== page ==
Can Trust be Rebuilt?

Ultimately, the worst kind of pain does not come from your enemies, but from those you trust and love.”

What is necessary for trust to be rebuilt after you’ve discovered that your partner has betrayed you?

To be honest, you may never fully trust them again – and it won’t be the same kind of trust as before. However, there is still a place for hope. Often progress can be made. But the following are essential for rebuilding trust:

1. The betrayer must have made a total break with the affair partner, or be actively getting help for a sex addiction (if that is the cause of the betrayal). They should also have someone they’re accountable to, someone they check in regularly with. This must be someone you (the betrayed partner) trust as well.

2. The betrayed partner must believe in their heart that the offending partner is wholeheartedly and freely choosing them again. They have to really believe that the choice is genuine, and that their partner is unlikely to change their mind on this.

3. Related to this, the betrayed partner or spouse must really feel that ‘you love me’; ‘that you love me more than anyone, or anything, in the world’, and ‘you can’t bear the thought of life without me.

That is, the decision to hold on to the relationship cannot be because the betrayer:

– doesn’t want to be exposed,

– or to lose their reputation,

– or to lose the respect of their family or kids,

– or to lose the family home, or a lifestyle they enjoy.

4. The betrayer must take full responsibility for what they did. They must convey a deep and genuine remorse for hurting you, and for totally wrecking your life.  They can’t ‘half get it’, downplay it, or push some of the responsibility onto you, or anyone else.

5. They need to really get what this has done to you. This is quite different from being overcome by feelings of shame. Feelings of shame are often self-focused. They actually prevent us from getting inside our partner’s world, and from fully empathizing with their pain.

In fact, we can get so totally consumed by feelings of self-loathing and self-rejection, and shock at what we did and who we became that we can’t be there for anyone else.

However, the betraying partner has to ‘get’ what they have done, and broken, devastated and desolate you feel. This is absolutely crucial.

5. Part of processing and coming to terms with betrayal includes going over the same ground, and asking the same questions again and again.

For trust to be rebuilt, the perpetrator must remain patient and understanding, and be committed to not reacting to what is said (which could be hard at times!)

Also, they must honestly and fully answer any questions you have – and even encourage you to probe even deeper.

That is, they have to give you the time and space you need to process the betrayal – which could take some time! This is especially important in the initial months.

Risky Business

As long as you keep secrets and suppress information, you are fundamentally at war with yourself… The critical issue is allowing yourself to know what you know. That takes an enormous amount of courage.” – Bessel van der Kolk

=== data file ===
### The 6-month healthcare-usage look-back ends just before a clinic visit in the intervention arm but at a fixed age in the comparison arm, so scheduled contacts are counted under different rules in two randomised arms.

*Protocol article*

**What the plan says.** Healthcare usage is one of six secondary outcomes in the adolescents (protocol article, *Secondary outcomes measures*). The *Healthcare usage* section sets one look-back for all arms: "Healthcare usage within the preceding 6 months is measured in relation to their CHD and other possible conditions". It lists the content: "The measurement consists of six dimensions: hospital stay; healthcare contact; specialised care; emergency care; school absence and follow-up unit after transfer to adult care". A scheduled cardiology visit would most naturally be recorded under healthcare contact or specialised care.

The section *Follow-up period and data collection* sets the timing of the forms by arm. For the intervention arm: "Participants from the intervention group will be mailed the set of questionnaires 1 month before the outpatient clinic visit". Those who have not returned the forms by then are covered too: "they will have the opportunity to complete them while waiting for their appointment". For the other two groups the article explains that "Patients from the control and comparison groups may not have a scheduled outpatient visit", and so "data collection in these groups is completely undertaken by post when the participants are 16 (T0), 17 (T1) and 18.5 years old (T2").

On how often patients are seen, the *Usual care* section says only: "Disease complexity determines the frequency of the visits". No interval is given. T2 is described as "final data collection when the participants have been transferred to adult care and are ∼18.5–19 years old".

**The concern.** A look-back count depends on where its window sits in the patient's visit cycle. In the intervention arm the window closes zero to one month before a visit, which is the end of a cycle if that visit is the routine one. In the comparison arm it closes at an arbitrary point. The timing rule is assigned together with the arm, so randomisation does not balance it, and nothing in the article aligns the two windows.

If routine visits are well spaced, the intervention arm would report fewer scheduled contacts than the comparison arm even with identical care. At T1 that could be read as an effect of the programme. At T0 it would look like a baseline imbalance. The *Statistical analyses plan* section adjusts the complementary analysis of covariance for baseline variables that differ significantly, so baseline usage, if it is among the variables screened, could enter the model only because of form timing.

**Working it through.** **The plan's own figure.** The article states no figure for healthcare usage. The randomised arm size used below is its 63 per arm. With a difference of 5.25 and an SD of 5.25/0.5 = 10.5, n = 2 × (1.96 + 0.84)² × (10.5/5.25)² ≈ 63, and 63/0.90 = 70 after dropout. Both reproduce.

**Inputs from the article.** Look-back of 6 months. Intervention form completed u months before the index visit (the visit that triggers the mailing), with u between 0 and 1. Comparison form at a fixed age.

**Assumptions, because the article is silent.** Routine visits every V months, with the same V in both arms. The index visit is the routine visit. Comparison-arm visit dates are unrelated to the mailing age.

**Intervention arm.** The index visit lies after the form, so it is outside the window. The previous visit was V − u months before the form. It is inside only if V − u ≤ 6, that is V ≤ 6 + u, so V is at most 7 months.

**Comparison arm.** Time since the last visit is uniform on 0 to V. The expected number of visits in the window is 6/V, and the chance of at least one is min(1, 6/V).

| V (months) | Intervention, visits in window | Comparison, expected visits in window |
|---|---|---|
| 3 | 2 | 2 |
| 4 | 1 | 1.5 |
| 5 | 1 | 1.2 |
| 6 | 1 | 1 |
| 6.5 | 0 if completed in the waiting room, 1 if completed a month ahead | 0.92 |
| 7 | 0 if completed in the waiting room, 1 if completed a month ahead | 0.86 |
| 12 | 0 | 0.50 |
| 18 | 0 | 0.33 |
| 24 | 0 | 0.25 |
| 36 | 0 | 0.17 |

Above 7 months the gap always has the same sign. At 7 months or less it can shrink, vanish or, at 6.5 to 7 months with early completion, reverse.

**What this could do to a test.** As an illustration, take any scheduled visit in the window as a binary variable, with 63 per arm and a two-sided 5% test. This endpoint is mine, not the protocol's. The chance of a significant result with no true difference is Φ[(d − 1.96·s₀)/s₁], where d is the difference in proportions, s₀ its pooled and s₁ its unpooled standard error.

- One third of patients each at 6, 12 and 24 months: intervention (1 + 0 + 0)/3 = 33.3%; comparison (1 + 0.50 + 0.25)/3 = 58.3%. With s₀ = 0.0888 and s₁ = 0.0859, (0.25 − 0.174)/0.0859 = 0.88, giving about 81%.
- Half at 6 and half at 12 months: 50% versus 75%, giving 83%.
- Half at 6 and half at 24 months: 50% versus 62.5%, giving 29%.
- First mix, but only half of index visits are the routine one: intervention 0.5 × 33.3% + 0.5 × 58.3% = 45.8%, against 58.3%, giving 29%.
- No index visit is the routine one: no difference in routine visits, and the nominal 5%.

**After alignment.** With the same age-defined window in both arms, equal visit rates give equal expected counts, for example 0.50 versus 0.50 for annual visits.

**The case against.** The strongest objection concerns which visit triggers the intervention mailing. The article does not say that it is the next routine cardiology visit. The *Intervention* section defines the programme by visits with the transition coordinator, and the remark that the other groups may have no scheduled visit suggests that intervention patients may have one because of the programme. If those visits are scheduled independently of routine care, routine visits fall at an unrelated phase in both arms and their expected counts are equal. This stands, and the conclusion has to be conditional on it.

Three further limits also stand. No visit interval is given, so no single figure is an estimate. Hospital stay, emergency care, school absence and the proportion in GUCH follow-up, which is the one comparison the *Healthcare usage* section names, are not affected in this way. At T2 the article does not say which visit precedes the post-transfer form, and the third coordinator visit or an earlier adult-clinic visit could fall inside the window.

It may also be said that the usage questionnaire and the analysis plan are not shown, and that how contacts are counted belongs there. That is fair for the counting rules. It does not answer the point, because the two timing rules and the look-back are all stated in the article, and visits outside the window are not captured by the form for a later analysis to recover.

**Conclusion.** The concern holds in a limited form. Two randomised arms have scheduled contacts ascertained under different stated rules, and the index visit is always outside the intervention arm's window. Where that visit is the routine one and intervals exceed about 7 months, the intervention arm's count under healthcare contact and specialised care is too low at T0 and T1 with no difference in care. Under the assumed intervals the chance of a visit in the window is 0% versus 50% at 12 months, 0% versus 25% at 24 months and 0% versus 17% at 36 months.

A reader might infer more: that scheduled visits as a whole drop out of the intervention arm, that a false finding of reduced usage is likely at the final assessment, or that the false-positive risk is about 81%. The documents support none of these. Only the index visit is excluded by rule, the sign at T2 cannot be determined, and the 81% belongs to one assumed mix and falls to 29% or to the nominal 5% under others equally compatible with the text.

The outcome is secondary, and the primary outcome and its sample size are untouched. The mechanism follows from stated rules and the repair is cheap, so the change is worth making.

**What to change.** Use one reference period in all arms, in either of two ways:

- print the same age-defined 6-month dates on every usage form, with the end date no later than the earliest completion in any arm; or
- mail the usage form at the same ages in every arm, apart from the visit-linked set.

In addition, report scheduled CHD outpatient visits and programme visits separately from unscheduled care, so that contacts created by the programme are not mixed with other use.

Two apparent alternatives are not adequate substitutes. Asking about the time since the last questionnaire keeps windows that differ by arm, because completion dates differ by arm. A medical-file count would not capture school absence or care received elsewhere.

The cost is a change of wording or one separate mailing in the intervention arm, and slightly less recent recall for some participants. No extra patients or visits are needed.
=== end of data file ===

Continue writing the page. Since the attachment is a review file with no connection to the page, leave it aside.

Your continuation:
Sharing our deepest secrets and pain

Secrets don’t have to be shared with everyone. But we need to find someone we can share them with.

However, choose that person carefully.

This is often the most difficult part of all – because you don’t want to make things worse for yourself.

You don’t want to share with someone who will criticize and judge.

Or with someone who will secretly (or not so secretly) be quietly glad that your hurt and suffering.

That is the last thing you need at this time.

So you need to find someone who you’re sure will empathize. Someone who will ‘get it’ and be there for you.

Why do you need courage?

Talking makes it real.

Once you’ve stated it out loud, you can’t pretend it didn’t happen.

Be ready for that.

That’s where courage and strength come in.

That’s why you need to be prepared – and to brave and strong.

Not so brave and strong that you don’t fall apart – because there’s a very good chance that you will fall apart. There are going to be months of falling apart.

But brave enough for you to admit to yourself that:

“This is my story.”

“This happened to me.”

“This is my life.”

“The unthinkable happened.”

Facing up to those truths is devastating. It takes courage.

But doing that enables the healing to begin.

For you have taken the first step in your recovery.

Measuring Up

We live in a world full of comparisons.

Does she have a sexier figure than me? Does she look younger, or better for her age? Is she so much smarter? Have a better career? Do people think that she is funnier than me?

I suspect it all begins in the early years of life when we start fighting hard to get our parents’ attention.

But it’s a process that continues for the rest of our life.

And it’s a process that leads to insecurity, as well.

For at any point in time we could cease to measure up – and we could lose the affection of those who matter most.

Like our family, or close friends.

Like our partner, or our spouse.

Yet each of us is different – individual and unique.

And we start to lose ourselves when we make comparisons.

But comparing’s so ingrained, such a feature of our lives, that it’s hard to switch it off. To stop weighing up our worth.

Yet we cannot love ourselves if we reject part of ourselves.

If we always see some defect, or we view ourselves as flawed.

And those differences in outlook, in personality, in interests and experiences, in qualities and looks, are what make us so unique.


Not a clone.

And being youjust you it’s a gift you give the world.

You touch and nourish lives in an individual way.

If only you could see that this person who is ‘you’ is precious as you are.